Having the freedom to express yourself through speech should not be considered a privilege but a basic human right independent of geographical location. In certain areas of the world, including many Middle Eastern states, freedom of speech is not deemed a fundamental right and is therefore withheld from citizens who are often reprimanded for voicing their opinions, especially if they do not align with the views of the majority.
Charlie Hebdo, a satirical French publication, recently experienced significant backlash due to their lack of restraint in what they publish. With a reputation for testing limits, Charlie Hebdo is notorious for printing controversial articles and images that make light of religious figures and their counterparts. Many religious groups have felt offended and outraged by the material frequently published by the newspaper, calling it blasphemous and even dangerous. However, though many of the pieces issued by the newspaper are indeed blasphemous, they should not be classified as dangerous.
In today’s day and age, sacrilege should not engender violence. With Charlie Hebdo’s frequent portrayal of religious figure Prophet Mohammed, it is undeniable that some belonging to the Islamic faith feel insulted, and reasonably so. Nonetheless, this sentiment should be the limit. Parties moved to enlist violence upon those responsible for the publication are misguided in their goals. Rather than allowing these images to provoke them — a miniscule minority of Muslims — or to serve as fuel to carry out an attack, they should reevaluate the importance of the source of offense to their own lives and faith. By carrying out an assault or instilling fear upon those who offend their beliefs, these individuals do nothing to eliminate these public pronouncements or silence others who share the same opinion, as globally, individuals continue to express their views without constraint. Violence is a temporary and flawed solution. It silences the voices of those harmed but does not mute the imminent accordance of those to come.
In early January of this year, a threat escalated and developed into an attack, resulting in the deaths of 12 individuals. Critics of the newspaper claim that Charlie Hebdo was defiant and negligent in issuing such controversial material, partially excusing the terrorists for their retaliation, while others feel that Charlie Hebdo’s straightforward method of journalism is admissible and should be received without the use of terror. As irreverent and provocative as the newspaper can be, there is never justification for bringing violence to anyone or any group for stating their opinion. When you find yourself offended by a newspaper article, should you pick up a gun or simply put the newspaper down?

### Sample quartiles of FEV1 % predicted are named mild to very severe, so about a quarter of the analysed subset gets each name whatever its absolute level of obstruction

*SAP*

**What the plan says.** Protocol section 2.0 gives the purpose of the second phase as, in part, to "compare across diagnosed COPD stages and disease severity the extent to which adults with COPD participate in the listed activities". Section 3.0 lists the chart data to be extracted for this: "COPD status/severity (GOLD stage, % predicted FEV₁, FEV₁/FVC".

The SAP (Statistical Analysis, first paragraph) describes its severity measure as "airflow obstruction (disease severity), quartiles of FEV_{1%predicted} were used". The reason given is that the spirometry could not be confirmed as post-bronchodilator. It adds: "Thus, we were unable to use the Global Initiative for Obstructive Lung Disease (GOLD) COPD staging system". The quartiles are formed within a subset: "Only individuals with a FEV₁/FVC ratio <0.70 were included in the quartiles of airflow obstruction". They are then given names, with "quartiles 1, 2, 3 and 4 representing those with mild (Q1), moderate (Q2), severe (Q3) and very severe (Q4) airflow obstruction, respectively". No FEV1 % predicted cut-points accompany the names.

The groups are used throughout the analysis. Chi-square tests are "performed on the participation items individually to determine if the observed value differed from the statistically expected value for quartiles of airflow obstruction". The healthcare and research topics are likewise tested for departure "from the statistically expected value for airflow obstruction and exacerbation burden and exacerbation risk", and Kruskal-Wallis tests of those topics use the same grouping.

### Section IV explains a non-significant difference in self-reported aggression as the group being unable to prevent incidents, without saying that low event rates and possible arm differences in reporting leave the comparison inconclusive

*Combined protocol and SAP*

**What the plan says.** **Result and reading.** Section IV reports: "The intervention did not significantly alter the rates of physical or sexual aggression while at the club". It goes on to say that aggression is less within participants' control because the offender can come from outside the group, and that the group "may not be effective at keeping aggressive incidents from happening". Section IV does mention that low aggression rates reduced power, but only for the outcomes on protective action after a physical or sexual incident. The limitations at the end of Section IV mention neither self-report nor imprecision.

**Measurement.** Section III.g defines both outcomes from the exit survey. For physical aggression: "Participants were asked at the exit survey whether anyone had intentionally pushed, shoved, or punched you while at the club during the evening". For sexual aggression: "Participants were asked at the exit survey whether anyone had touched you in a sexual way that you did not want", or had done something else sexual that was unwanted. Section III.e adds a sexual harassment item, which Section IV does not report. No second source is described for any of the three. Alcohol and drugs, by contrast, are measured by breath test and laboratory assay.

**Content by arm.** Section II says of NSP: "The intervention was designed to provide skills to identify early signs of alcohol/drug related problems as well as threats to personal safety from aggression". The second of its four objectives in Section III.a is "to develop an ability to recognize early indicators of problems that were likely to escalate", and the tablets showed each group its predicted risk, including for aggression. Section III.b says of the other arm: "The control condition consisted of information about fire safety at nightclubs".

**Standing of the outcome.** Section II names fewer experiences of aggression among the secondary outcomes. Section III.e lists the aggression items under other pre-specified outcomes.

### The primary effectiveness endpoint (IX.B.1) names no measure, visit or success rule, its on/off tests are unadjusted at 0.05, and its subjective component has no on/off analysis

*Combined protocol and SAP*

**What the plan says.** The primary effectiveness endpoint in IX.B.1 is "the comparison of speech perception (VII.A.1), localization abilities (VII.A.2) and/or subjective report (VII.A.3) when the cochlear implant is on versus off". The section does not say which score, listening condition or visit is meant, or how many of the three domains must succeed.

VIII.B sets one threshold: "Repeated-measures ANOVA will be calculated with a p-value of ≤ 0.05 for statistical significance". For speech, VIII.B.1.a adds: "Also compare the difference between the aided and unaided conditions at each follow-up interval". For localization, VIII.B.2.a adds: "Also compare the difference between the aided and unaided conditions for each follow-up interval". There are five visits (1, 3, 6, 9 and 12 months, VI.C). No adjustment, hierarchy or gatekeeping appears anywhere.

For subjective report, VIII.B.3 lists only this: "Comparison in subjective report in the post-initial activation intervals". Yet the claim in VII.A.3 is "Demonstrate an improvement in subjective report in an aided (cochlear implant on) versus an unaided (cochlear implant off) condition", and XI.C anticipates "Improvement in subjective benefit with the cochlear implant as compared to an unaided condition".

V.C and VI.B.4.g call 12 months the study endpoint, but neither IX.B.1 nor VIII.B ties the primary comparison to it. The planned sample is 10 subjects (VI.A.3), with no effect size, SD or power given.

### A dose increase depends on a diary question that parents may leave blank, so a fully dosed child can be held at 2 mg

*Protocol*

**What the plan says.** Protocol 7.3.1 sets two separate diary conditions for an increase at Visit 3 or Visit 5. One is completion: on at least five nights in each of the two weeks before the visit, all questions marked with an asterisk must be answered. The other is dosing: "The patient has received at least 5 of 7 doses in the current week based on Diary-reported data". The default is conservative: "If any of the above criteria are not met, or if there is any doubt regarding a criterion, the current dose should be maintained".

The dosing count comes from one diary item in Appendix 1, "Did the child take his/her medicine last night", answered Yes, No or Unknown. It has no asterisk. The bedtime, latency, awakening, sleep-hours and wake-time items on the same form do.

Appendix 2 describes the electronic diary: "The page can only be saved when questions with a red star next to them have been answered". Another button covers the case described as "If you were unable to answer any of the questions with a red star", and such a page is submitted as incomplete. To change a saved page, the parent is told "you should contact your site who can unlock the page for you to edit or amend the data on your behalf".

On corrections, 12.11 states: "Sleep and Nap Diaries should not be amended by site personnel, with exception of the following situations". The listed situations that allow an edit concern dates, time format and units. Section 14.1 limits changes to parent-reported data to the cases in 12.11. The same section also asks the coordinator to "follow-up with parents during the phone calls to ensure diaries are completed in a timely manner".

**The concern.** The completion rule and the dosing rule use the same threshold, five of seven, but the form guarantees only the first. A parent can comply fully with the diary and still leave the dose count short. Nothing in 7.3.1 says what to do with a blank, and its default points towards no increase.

While I do not believe that it is necessary to intentionally offend or disrespect groups, religions or any other entities, I stand firmly by my position that every human should have the right to express their opinions without fear of being harmed for doing so.
A satirical outlet, Charlie Hebdo profits from deriding religion, politics, and social norms. It is understandable and expected that a great portion of the public will be offended by the material featured in each issue. However, offense isn’t a valid reason to stop or censor the messages being printed weekly. Being a newspaper, neither substantiated nor endorsed by the French government or authoritative figures, Charlie Hebdo simply serves as a medium to share its views in an entertaining forum and as a substitute to the contrasting newspapers concerned with being politically correct. Ultimately, Charlie Hebdo’s frank and often insolent reports present no genuine threat to any of the many groups it offends.
Similar to the open forum of Charlie Hebdo, Wellesley prides itself on promoting self-expression among students on campus. Wellesley College provides necessary tools for personal emancipation, such as sexual liberation, eradication of gender constraints and reduction of stigma surrounding mental health, to name a few. Despite our granted social freedoms, a small fraction of the community remains susceptible to sensitivity due to opposing viewpoints and opinions. Fortunately, here at Wellesley, we often hold discussions hoping to find common ground and a solution between individuals and groups on campus when conflicts arise.
Students who find themselves offended by various arguments should participate in these public dialogues, as they will benefit from educating themselves on conflicting stances. These discussions and debates are easily modified to suit their purposes. Depending on the severity of the issue being addressed, different measures are taken. Mediating smaller conflicts such as ones regarding Senate bus etiquette or dining hall theft might be facilitated by the use of humor but ones of greater importance, specifically race relations in light of the recent national injustices to the black community or the necessity of a multicultural space for students of Asian and Latin@ descent warrant a more serious, formal tone. Nonetheless, it is evident that this campus has a strategy for pacifying potentially inflammable conflicts on campus. Our willingness to hold open discussions is admirable, a characteristic that should be highly valued both on and off campus.
Photo courtesy of Thomas Bransson
Sabrina Leung ‘18 is the Digital Editor majoring in International Relations-Political Science with a minor in History. She is best reached at email@example.com or @sabrinatzleung on Twitter.